Over the past year, a regular feature of our week has been sitting down, myself, Zoe and Ewan, to play a scenario from the Pathfinder Adventure Card Game: Rise of the Runelords, or to shorten it here, PACG. The very fact that this has become a thing we can all do together (once Robert is in bed, unfortunately for him) means that I suspect that I would have warm feelings about the game no matter what, but as it turns out, PACG is a pretty solid co-operative experience, with some interesting that can do a pretty diverse range of things over the course of 6 adventure decks, of 5 scenarios each.
PACG is modelled after the Pathfinder RPG, a fork of Dungeons and Dragons aimed at the more traditional number-crunching crowd as D&D wandered off in a different direction. Pathfinder has a large following, and a deserved reputation for good writing, and this first box of the PACG lifts it's campaign structure from one of their grand epics. Each scenario has specific objectives and some variant rules, and rewards upgrades to your characters (more on that in a moment) or new cards to add to you persistant character decks. As you move through the Adventure Decks (bought separately after the first) you get harder encounters, more complex rules and better rewards. So structurally, all very faithful.
The mechanical heart of the game is deckbuilding. Everyone has a character, with a core set of recognisably D&D/Pathfinder stats. You also have a couple of abilities, and a deck of cards. To do any encounter (say, beat up a passing Goblin) you roll the dice corresponding to a relevant stat, and play any cards that add more dice to it, like weapons or blessing. Hit the target number of the encounter, and pass it. This lets you beat monsters and bosses, of course, but also aquire loot and allies and so on. These encounters come out of a series of "Location Decks", and the aim of the game is usually to close all the location decks and defeat the boss.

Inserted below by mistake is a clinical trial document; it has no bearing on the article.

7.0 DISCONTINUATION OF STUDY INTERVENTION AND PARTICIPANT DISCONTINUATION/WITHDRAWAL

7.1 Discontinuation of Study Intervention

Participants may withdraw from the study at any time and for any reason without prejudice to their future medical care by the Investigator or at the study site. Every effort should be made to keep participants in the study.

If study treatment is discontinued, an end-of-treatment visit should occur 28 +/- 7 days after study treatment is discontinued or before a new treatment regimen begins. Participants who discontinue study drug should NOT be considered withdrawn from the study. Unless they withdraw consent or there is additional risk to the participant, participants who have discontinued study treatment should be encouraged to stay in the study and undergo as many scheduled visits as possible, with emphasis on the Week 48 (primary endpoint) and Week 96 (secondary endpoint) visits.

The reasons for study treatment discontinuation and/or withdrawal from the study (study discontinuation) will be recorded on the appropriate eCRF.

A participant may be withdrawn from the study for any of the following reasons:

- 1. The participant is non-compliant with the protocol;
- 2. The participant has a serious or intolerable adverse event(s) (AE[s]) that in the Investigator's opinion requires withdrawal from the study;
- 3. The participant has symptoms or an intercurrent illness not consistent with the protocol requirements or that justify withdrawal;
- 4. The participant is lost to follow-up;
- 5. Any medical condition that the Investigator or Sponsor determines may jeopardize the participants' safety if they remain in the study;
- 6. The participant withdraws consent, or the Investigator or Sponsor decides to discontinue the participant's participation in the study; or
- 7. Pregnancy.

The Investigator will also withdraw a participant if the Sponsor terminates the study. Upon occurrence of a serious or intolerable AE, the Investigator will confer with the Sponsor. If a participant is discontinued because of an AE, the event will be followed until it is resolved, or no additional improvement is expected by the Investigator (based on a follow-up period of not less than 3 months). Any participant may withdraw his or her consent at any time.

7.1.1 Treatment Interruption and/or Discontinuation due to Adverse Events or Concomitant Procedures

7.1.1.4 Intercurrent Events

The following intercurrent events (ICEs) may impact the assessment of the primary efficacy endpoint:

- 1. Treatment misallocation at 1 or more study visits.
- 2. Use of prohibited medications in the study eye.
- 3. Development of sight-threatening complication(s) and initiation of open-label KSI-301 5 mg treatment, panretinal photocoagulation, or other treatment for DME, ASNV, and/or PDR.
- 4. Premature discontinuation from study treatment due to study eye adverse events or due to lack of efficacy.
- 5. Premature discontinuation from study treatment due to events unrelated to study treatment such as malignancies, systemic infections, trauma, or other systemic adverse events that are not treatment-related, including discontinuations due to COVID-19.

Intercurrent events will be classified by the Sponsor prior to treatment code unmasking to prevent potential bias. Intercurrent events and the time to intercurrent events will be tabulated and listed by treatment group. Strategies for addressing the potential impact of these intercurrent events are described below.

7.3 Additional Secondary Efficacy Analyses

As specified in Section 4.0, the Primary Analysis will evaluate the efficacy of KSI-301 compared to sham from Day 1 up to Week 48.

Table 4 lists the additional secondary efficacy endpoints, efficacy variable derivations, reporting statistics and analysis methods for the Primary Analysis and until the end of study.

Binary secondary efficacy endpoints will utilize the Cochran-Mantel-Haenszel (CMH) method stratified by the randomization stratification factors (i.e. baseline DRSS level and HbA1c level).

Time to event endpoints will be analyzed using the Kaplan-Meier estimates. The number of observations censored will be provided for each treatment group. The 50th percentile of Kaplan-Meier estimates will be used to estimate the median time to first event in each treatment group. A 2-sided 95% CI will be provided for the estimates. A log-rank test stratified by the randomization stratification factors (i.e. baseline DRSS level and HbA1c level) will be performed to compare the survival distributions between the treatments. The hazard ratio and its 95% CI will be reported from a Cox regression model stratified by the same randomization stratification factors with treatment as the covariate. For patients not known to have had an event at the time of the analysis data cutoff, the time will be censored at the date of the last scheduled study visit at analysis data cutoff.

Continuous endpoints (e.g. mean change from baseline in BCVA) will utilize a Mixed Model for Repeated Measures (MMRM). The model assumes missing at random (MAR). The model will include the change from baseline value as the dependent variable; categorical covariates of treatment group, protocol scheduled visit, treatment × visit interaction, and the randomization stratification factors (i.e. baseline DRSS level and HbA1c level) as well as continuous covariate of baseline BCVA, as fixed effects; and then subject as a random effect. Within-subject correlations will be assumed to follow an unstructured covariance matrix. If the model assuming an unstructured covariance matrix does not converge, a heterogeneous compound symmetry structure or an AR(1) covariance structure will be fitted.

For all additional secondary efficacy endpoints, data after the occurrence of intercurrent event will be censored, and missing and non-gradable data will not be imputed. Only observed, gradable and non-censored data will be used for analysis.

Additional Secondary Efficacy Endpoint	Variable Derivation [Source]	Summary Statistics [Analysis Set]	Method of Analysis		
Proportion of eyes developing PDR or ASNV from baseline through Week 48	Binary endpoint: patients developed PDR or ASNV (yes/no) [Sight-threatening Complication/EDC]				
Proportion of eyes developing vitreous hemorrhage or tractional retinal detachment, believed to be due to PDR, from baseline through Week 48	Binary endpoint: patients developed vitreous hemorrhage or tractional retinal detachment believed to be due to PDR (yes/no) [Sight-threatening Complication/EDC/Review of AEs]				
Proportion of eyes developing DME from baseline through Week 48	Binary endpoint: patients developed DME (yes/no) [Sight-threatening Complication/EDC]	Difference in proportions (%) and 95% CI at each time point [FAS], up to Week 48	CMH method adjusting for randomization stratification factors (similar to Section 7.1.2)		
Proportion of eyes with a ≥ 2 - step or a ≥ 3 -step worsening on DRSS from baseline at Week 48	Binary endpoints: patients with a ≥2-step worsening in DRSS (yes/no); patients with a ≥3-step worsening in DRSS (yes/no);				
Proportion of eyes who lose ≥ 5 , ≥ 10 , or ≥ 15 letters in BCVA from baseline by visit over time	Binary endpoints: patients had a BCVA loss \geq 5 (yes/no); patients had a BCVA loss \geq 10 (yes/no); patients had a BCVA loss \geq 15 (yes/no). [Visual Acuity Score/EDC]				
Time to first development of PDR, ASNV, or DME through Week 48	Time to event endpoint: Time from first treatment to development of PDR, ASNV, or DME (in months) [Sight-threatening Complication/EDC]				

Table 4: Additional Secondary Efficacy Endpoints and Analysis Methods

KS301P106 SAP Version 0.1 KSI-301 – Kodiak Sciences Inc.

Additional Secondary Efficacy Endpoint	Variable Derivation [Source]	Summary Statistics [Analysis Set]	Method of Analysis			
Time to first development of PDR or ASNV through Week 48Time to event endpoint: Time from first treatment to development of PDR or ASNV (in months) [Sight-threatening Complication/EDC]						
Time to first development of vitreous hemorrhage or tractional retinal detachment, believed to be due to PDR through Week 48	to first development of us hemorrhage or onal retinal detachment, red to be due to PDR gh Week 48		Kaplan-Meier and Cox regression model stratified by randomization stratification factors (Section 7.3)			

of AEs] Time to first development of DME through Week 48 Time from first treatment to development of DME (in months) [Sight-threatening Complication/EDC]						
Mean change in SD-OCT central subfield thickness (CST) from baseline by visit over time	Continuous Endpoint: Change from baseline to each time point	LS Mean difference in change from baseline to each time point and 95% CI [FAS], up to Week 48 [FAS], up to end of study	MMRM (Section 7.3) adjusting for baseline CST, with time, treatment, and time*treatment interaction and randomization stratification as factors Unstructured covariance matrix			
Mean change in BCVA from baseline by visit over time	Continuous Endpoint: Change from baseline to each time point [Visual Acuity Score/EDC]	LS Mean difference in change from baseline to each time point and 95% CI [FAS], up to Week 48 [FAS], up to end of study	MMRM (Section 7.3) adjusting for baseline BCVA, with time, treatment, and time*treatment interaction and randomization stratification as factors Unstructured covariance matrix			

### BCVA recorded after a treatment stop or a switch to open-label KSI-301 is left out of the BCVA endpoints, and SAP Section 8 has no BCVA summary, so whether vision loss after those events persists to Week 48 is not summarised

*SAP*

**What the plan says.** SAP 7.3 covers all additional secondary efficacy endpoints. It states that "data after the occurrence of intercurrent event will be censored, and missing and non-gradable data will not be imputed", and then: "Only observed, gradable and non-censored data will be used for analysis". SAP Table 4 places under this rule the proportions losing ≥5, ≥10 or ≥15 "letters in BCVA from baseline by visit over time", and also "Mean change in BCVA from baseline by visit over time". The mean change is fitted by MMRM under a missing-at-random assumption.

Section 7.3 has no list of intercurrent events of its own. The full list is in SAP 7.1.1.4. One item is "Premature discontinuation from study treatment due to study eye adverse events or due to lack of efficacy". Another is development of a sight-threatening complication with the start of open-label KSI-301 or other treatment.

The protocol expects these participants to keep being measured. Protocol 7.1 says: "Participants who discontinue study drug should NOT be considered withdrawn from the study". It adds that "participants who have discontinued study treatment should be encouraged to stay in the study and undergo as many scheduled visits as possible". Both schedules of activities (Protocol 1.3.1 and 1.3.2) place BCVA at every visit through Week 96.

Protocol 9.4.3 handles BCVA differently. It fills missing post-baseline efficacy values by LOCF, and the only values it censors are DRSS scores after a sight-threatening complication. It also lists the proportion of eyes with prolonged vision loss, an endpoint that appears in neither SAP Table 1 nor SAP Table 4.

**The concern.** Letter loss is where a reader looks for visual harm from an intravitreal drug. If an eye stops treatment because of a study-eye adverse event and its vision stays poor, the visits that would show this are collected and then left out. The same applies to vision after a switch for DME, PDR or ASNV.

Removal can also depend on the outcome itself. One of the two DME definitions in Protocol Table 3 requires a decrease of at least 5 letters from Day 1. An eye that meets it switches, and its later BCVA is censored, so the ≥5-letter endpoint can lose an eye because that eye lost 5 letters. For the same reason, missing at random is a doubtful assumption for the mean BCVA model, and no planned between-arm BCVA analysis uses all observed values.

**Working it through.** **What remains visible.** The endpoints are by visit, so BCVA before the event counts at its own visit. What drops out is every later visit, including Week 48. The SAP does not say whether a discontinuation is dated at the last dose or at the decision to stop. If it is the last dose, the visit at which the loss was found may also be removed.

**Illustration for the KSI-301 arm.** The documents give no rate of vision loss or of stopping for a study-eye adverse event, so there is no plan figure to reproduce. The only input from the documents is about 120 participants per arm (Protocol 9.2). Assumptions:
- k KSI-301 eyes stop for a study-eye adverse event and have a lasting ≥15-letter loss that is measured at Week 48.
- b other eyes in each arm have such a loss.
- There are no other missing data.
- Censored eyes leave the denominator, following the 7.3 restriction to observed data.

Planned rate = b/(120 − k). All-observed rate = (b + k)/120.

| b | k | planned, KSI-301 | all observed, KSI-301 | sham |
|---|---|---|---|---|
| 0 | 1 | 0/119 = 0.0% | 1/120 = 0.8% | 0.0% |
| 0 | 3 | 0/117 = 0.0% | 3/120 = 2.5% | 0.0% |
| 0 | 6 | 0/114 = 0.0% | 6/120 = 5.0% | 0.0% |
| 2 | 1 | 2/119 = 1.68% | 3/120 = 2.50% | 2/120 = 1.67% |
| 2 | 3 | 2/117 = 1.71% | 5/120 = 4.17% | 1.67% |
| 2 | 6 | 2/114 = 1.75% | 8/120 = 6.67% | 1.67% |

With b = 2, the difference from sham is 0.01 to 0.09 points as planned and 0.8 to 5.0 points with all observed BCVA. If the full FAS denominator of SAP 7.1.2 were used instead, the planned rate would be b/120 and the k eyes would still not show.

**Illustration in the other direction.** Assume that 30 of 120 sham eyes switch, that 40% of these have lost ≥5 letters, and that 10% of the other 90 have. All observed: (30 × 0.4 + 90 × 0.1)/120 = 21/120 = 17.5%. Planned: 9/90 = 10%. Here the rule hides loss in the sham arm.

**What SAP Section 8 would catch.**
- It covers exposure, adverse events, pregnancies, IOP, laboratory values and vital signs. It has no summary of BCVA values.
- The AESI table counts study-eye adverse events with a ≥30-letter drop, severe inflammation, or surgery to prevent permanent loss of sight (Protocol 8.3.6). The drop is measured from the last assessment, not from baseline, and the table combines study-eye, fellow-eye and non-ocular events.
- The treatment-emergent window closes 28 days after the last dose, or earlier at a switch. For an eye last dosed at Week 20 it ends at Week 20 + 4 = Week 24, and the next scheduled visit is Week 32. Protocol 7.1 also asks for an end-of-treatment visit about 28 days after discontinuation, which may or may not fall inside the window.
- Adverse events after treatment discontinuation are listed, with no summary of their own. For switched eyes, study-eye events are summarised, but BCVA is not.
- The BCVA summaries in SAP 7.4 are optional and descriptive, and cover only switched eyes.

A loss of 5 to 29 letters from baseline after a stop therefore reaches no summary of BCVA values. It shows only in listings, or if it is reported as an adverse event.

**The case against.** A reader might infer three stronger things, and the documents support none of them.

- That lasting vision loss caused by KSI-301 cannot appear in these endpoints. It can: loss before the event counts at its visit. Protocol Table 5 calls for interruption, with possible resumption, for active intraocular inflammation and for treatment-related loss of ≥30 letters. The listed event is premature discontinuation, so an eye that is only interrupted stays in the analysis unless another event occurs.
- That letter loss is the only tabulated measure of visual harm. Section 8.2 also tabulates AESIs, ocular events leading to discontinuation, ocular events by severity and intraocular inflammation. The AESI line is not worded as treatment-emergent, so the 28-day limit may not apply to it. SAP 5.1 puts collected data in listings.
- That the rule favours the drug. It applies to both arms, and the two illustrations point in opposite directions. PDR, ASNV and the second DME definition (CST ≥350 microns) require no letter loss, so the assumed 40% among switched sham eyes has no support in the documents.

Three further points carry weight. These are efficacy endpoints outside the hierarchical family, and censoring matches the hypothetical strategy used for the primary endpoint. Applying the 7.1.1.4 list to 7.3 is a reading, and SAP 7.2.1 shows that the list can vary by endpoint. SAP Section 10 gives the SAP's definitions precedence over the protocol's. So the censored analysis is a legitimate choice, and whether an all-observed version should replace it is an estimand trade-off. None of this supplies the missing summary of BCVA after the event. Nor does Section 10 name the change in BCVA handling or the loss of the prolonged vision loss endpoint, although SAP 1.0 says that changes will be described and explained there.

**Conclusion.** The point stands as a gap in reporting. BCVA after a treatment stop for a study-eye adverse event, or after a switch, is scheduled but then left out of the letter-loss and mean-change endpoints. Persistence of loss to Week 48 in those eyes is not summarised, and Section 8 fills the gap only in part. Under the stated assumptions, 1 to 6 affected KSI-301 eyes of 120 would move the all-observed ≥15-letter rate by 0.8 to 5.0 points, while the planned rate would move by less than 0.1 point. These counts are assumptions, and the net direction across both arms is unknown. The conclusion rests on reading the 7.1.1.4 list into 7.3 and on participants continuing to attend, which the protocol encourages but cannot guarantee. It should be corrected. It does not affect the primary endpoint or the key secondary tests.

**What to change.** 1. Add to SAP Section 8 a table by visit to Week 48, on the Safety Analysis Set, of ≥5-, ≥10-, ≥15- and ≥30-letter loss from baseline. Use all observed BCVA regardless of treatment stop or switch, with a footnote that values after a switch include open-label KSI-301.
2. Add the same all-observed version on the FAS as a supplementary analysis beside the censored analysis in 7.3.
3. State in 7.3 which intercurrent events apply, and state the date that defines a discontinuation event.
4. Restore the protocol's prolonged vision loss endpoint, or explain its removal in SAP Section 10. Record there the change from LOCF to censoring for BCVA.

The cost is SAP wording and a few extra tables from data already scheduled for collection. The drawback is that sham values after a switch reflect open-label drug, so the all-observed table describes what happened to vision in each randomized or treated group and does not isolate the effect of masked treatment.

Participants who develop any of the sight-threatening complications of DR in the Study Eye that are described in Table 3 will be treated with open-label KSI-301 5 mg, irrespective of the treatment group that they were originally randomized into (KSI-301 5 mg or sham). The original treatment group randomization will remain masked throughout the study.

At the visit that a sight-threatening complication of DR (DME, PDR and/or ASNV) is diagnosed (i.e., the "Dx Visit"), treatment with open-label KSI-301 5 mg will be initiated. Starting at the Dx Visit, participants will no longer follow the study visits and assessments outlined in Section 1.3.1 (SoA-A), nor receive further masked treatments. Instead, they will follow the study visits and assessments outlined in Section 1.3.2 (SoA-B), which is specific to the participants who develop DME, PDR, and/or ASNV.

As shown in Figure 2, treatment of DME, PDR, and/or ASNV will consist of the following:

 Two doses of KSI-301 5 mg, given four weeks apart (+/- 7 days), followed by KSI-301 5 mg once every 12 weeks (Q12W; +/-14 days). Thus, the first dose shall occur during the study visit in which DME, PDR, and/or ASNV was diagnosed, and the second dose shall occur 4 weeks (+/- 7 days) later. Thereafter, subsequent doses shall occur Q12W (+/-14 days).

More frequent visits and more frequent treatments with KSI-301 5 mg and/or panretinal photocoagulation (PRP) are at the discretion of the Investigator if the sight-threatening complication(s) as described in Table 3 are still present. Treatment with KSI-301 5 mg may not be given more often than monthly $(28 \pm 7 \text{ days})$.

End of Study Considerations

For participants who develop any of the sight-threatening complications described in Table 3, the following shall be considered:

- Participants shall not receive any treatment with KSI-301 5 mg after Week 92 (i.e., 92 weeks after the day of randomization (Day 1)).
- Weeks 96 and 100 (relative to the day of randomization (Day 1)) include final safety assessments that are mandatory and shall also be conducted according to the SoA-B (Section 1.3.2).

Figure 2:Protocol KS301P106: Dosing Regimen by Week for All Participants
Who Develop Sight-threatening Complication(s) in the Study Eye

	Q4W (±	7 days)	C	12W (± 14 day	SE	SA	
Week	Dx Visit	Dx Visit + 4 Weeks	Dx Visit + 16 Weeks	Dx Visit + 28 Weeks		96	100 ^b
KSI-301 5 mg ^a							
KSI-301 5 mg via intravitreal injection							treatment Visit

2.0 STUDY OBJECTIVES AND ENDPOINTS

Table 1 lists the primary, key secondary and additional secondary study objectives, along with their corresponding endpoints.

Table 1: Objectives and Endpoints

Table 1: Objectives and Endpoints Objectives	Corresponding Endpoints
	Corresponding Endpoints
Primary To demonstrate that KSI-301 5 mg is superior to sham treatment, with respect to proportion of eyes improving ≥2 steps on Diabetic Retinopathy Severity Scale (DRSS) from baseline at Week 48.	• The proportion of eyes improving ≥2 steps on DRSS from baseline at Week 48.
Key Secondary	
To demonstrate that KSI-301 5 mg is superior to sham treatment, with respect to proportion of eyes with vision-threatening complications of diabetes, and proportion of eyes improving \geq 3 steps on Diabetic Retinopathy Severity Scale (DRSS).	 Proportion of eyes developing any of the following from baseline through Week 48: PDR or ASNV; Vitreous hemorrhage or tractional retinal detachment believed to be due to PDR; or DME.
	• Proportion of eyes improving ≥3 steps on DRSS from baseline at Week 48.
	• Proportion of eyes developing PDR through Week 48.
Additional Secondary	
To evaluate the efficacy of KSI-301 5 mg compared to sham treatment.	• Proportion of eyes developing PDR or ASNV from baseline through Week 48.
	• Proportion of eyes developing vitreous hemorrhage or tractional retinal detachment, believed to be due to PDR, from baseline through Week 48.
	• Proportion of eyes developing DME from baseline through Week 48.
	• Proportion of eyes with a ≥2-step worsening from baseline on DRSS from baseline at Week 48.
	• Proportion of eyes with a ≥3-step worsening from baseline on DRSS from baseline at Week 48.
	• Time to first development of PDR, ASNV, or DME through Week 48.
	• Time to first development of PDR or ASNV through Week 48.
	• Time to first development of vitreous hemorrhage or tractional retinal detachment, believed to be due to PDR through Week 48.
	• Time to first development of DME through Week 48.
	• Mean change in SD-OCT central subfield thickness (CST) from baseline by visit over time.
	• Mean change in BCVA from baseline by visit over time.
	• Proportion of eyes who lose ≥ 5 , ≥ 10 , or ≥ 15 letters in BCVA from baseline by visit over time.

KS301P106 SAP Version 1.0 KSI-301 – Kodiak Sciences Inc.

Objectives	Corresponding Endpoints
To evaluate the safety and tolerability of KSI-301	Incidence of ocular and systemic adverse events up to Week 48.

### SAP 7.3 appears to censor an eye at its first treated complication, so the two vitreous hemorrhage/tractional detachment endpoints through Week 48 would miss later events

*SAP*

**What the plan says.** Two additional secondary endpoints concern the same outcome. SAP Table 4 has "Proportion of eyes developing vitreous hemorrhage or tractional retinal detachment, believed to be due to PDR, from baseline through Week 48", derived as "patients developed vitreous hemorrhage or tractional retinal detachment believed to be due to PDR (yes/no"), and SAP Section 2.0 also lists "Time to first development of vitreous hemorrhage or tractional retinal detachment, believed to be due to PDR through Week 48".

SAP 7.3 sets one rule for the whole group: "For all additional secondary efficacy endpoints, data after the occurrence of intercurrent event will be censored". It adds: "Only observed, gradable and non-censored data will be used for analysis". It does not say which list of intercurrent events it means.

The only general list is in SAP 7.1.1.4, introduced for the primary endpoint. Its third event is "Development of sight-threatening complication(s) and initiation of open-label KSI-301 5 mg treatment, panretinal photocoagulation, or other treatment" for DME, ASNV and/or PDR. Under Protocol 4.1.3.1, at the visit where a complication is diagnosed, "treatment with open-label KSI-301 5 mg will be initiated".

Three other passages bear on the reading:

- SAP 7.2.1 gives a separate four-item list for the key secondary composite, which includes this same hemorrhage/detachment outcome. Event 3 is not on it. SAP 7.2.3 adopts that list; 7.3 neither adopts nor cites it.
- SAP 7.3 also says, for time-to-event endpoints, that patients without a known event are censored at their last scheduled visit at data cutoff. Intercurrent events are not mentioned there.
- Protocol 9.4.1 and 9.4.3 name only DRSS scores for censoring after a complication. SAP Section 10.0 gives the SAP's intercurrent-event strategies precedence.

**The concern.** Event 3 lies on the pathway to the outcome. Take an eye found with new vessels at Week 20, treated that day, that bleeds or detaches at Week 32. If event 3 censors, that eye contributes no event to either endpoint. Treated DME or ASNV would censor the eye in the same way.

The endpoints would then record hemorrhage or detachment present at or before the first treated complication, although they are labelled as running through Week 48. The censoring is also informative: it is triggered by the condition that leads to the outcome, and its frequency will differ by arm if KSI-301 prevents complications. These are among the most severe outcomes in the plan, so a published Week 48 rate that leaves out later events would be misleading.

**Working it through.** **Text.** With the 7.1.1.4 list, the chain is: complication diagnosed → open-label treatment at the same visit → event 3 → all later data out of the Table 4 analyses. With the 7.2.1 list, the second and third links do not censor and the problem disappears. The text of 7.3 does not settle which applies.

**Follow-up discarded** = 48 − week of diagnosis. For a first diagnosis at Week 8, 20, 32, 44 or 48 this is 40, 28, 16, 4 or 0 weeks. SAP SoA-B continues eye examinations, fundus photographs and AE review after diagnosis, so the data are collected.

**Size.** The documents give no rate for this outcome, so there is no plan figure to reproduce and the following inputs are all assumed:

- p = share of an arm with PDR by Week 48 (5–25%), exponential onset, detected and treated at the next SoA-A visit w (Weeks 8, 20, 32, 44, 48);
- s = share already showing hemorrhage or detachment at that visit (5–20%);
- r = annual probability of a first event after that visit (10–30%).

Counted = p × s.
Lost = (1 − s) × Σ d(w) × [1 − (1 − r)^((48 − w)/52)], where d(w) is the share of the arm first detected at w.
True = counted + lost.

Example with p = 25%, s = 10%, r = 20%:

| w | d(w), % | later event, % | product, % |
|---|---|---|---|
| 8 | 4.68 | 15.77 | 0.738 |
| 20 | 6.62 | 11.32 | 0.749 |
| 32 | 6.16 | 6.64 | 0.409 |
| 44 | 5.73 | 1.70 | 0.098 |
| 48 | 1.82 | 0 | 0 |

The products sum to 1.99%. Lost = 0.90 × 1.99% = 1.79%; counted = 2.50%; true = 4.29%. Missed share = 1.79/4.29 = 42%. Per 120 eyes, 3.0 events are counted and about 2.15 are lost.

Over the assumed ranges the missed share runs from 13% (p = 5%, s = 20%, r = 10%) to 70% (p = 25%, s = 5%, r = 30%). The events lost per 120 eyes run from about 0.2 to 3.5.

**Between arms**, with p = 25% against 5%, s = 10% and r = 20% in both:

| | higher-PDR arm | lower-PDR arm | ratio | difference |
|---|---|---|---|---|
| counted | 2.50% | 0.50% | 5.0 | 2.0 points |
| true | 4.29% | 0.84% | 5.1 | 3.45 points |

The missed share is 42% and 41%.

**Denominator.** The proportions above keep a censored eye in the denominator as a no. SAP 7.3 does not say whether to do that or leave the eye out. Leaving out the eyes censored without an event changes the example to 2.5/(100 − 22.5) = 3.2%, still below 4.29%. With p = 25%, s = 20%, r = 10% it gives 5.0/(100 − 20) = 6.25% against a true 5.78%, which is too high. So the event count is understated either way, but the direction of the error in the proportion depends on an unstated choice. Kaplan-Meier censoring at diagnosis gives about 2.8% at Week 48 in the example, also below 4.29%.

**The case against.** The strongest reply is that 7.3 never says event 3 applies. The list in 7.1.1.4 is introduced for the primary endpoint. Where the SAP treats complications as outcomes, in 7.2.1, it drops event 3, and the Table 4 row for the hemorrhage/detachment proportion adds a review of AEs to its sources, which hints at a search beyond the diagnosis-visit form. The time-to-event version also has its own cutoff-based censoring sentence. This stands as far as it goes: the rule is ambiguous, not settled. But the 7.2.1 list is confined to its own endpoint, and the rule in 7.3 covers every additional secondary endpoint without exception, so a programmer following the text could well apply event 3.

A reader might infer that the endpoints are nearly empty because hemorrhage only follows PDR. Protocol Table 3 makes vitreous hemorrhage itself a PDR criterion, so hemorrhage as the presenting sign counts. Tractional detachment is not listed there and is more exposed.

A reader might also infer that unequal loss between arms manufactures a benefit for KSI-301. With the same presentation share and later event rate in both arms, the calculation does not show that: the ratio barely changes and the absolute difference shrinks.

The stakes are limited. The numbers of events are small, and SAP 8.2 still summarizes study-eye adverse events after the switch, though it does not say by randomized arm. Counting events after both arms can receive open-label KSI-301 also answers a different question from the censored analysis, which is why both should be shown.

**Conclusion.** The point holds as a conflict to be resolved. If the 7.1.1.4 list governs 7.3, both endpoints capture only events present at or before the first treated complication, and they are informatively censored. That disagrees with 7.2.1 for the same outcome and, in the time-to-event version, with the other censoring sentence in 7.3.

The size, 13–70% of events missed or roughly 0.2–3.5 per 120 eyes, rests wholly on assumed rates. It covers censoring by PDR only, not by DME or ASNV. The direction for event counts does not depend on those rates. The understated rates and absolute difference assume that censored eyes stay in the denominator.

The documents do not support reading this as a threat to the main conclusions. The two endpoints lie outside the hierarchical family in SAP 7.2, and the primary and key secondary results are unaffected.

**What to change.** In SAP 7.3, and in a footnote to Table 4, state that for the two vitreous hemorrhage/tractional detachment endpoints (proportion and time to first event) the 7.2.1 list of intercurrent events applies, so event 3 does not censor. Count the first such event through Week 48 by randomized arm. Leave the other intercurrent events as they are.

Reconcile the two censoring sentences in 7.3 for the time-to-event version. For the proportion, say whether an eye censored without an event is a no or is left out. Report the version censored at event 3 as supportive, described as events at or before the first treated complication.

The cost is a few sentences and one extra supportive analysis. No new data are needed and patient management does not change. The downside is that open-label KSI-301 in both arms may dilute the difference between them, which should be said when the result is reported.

This would all get pretty repetitive except for two things. First, the Scenario encounters get progressively more interesting - partly as the writers get used to their own mechanics - and quickly move away from simply grinding through locations to find villians. Although thats always a somewhat core mechanic. Secondly, the mechanics around locations and villians themselves get more interesting too. The game has a nice "keyword" structure around it that defines what a card is, and what it relates to, which promotes synergy for the players, but also more variety in what they're being asked to do. It's complicated, for sure, but also well laid and with very few times we couldn't work out how it was supposed to fit together.
In fact everything interacts in a pretty elegent way - for instance, your characters personal deck is also your hit points, so you take damage by discarding cards and if you run out, you die. But of course you're also discarding cards to boost yourself or others in encounters, or explore faster, which is also effectively pushing you closer to death. You get to re-engineer your deck at the end of each scenario, but you can only do so out of cards "earned" in that scenario, so pushing yourself to get decent "boon" cards when they come up is as important as defeating the unpleasant "bane" cards.
Our experience with PACG has been a lot of fun. We only failed a couple of scenarios, one of which from a rules kerfuddle (its badly worded, which Paizo's website freely admits) but it's actually pretty well balanced. For every scenario we kicked around for free loot and giggles, there was one that took us to the wire with the last dice roll against the boss feeling like it was the only chance of victory we had left. Whilst we only played a single scenario each time, you could almost certainly do two infull evenings play, even given the large amount of deck shuffling you end up doing! If you have a regular group, I totally recommend this.